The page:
New Jersey’s New Stormwater Option

March 27, 2019
SW_Janice_Blog

New Jersey’s governor recently signed a bill that allows cities to establish stormwater utilities and collect utility fees, something his predecessors had vetoed. The bill is known as the Clean Stormwater and Flood Reduction Act, or CSFRA, and it makes New Jersey, by some counts, the 41st state to allow utilities.

If you’ve been following the situation in the news, you’ll know that the CSFRA has been controversial, with many articles and editorials referring derisively to the “rain tax.” One state assemblyman who opposed the measure asked whether next year the state can expect a snow tax as well.

There are now many hundreds of stormwater utilities in the US, and many of them had rough beginnings. They’ve faced legal challenges, public outrage, and—perhaps even more damaging in some cases—public confusion. Several years ago, this article in Stormwater outlined common difficulties, both legal and popular, that new utilities face. This article recounts the experience of Salem, OR, in creating its utility—ultimately a successful effort, although many cities have failed in their own attempts.

New Jersey’s bill sets some ground rules for cities that form utilities, including guidelines on how the fees will be set (they should be “based on a fair and equitable approximation of the proportionate contribution of stormwater runoff from a real property”) and how property owners can qualify for reduced fees, such as by infiltrating or treating stormwater on the property. The bill also includes provisions for what happens when someone doesn’t pay the stormwater fee, including the interest rate that can be charged and further steps that are allowed, such as placing a lien on the property.

None of this is necessarily remarkable, except that in passing the CSFRA the state has perhaps made it easier for utilities to get going than it’s been in places that don’t have such comprehensive guidelines—those states that don’t prohibit utilities but don’t really encourage them either. This editorial clearly sets out the arguments for and against the CSFRA (the author supports it) and estimates that even though utilities are now possible in the state, perhaps only 40 cities, at most, will be motivated to actually set one up.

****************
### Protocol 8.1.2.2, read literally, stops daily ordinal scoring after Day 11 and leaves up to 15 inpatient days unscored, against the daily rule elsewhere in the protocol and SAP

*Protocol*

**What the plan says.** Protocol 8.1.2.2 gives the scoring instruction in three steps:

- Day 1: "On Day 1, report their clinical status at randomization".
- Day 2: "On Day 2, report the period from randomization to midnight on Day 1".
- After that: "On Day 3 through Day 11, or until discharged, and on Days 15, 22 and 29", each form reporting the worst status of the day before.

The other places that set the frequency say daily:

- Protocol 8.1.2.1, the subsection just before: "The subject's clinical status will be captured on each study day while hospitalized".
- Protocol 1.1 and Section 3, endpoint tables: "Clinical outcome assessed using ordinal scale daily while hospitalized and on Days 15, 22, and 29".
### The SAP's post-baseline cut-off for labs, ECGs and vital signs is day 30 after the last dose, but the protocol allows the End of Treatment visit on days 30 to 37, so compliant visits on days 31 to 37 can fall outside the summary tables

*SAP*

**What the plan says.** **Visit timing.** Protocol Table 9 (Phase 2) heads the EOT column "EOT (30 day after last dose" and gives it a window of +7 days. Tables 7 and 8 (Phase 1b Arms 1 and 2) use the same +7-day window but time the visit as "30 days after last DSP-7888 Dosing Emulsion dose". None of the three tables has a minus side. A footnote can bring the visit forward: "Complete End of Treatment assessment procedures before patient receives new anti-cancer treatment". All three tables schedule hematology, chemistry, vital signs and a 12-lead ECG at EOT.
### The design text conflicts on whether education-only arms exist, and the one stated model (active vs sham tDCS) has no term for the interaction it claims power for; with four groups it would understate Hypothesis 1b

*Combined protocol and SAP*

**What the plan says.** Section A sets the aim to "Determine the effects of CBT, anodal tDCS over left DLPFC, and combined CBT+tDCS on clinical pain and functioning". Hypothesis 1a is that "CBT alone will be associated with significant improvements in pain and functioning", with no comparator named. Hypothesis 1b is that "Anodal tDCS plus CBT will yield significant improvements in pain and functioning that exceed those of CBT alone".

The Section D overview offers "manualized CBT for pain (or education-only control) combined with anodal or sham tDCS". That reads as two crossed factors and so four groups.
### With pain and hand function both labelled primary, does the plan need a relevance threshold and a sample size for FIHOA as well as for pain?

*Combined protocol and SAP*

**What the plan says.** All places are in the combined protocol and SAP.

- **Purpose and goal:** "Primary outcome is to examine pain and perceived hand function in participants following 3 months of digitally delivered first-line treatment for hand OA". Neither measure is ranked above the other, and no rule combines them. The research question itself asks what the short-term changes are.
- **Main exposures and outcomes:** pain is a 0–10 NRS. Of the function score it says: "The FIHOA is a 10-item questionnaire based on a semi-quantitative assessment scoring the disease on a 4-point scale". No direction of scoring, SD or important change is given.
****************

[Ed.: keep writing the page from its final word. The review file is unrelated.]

Among the legal challenges to various utilities across the country, a common one is that the municipality is not authorized to levy taxes. This is why it’s so important to distinguish between a tax and a user fee. Fees, as I wrote here in the discussion of an attempt to form a utility in Alexandria, VA, are collected for a specific purpose and are proportionate to the cost of the service provided, and unlike taxes, fees can’t be used for a purpose other than that for which they were collected. In many jurisdictions, a fee is also defined by the option for potential ratepayers to opt out of the service. In the case of a stormwater utility—and as New Jersey’s CSFRA has already anticipated—this might be accomplished by providing stormwater infiltration or treatment on one’s property. This distinction is why we avoid using the term “rain tax,” and also the reason the term is so popular with those trying to quash proposed utilities.

Have you been involved in setting up a stormwater utility, or defending an existing one? What were the particular challenges you faced? Advice you’d have for others in the same situation?

About the Author

Janice Kaspersen

Janice Kaspersen is the former editor of Erosion Control and Stormwater magazines.